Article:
If the ISIS media blitz on Syrian refugees wanted to shape a negative news story in its favor, the material associated with the knife intifada beginning October 19, 2015 sought to associate ISIS with a “positive” (from the point of view of ISIS) local development. ISIS came rather late to the story, as unrest and lone-wolf attacks had spiked in September, with the first stabbing occurring on October 3 near the Lions’ Gate in Jerusalem’s Old City.
The content of the 10 videos in this campaign varied slightly according to Wilaya, but often consisted of images of past conquests – horses, cavalry, and scenes from the 2005 film “Kingdom of Heaven” – and of advances by the Islamic State. ISIS spokesmen would send greetings from the “soldiers of the Caliphate” to the mujahideen and muwahidun (the Muslim people of strict monotheism) in Palestine, calling on them to rise up and deepen their struggle. One video from ISIS Homs asked, “Where are the fighters in the land of Palestine?” Still another video, from ISIS Damascus, featured a masked Israeli Arab calling, in fluent Hebrew, for violence both on the West Bank (called “the Islamic Bank”) and inside Israel.
There was, of course, considerable local incitement and glorification of the attacks by Palestinian political and religious leaders independent of anything said by the Islamic State. And while the stabbing attacks have continued into 2016, there seemed to be no large “bump” or extra impetus occurring after the launch of the Islamic State’s flurry of online material.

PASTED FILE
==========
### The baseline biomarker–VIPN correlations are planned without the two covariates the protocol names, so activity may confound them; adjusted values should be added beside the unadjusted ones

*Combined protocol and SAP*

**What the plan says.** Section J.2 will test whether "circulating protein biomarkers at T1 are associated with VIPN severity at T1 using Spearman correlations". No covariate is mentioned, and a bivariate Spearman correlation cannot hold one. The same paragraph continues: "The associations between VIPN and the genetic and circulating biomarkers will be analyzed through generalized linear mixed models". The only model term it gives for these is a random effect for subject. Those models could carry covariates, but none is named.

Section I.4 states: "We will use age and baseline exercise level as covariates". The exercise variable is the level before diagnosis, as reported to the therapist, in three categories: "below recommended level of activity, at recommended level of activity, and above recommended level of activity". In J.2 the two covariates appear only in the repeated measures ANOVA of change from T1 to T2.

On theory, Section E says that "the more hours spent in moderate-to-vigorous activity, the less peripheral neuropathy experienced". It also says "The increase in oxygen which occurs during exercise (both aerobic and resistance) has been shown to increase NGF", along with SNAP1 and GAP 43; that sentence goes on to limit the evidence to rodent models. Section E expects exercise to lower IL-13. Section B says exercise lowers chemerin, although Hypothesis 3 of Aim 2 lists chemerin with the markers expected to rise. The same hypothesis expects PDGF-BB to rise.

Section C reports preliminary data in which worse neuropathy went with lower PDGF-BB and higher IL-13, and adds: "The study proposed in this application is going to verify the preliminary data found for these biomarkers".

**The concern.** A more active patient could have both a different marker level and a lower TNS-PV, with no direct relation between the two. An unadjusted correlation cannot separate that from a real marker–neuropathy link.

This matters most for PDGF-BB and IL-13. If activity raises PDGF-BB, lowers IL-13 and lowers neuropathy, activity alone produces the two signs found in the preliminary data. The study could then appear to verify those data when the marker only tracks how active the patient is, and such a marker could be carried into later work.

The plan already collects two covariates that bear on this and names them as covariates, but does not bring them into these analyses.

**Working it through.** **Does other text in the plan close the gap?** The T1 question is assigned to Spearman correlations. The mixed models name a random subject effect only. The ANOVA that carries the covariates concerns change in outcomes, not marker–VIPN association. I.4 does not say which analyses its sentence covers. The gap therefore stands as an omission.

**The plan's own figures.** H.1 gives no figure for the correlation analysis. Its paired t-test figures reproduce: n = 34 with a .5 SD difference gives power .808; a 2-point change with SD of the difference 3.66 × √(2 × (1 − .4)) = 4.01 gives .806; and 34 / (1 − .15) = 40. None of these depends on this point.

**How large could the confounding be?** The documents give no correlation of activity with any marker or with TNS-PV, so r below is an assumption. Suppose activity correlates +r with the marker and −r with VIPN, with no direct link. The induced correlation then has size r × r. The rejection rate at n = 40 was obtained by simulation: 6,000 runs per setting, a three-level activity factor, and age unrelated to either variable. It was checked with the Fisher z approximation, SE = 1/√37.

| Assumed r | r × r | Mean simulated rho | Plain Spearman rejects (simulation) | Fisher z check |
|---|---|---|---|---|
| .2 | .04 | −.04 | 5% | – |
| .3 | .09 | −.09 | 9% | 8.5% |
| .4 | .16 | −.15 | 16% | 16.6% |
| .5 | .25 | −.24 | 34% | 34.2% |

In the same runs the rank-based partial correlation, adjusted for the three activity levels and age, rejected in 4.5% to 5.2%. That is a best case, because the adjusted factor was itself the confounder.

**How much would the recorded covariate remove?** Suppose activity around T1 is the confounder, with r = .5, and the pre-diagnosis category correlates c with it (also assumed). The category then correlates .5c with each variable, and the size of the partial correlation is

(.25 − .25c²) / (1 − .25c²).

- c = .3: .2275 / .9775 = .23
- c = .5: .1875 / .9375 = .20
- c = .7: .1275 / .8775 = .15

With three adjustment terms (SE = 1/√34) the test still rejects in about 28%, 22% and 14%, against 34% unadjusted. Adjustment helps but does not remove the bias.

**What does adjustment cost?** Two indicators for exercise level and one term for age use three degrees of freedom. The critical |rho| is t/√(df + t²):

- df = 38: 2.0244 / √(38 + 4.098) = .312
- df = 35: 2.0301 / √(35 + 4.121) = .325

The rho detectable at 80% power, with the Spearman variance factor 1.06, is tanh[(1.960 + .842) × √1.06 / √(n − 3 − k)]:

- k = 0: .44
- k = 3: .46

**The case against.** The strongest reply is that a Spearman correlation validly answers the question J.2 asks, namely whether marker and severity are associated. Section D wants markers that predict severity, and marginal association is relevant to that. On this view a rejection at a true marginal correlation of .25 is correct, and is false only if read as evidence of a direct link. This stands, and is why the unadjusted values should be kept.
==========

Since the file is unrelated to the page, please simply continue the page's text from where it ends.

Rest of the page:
“We are Coming, Oh Jews” – image from ISIS video in support of the Palestinian knife intifada
The four other campaigns of video clusters seem to be even more aspirational, trying to seize upon a perceived opportunity for expansion. The October 1, 2015 launch of Somalia-related videos by ISIS provinces in Syria, Iraq, Sinai and Yemen were at least connected to actual efforts by a pro-ISIS faction of fighters within Al-Shabaab to gain traction. In addition to the seven videos, the campaign included a coordinated campaign on Twitter, under the Arabic hashtag #O_You_Mujahid_in_Somalia, with pro-ISIS accounts tweeting materials calling for support from Al-Shabab fighters as well attacks on Al-Qaeda and its leader Ayman Al-Zawahiri. An eighth Somalia-focused video, the sole contribution from ISIS West Africa (Boko Haram), was released a little later than the rest.
ISIS supporter tweet, as part of October 2015 Somalia campaign
To this day, the pro-ISIS faction of fighters in Somalia seems to have remained rather small, so small that it is not yet designated an ISIS Wilaya. While one prominent leader, the former UK-based Abdul Qadir Mumin, declared his allegiance to the Islamic State on October 23, Somali security sources estimated that ISIS could call on the loyalty of less than 10% of all Al-Shabab fighters. Success has been limited, and the dominant pro-Al-Qaeda faction of Al-Shabab has hunted down and killed several of the younger pro-ISIS renegades. A potentially high-profile attack on a Kenyan bus by the ISIS faction was thwarted in December 2015. The same seems to be true of a possible recent ISIS Somalia anthrax attack. ISIS Somalia leaders have so far been unable to mount spectacular attacks such as Al-Shabab’s 2013 Westgate Mall slaughter or 2015 Garissa University attack.
The largest single cluster campaign to date was probably that launched on December 16, 2015, targeting Saudi Arabia. Of course, Saudi Arabia was and remains a key well-known objective of both ISIS and Al-Qaeda, and the campaign coincided with the launche of the Saudi-led “Islamic Coalition” supposed to coordinate the fight of Muslim nations against “terrorist organizations.” Six GB of complementary ISIS Saudi campaign material was posted online as a downloadable CD by the Al-Battar Media Foundation on December 28. It included two videos, eight articles, and 50 posters.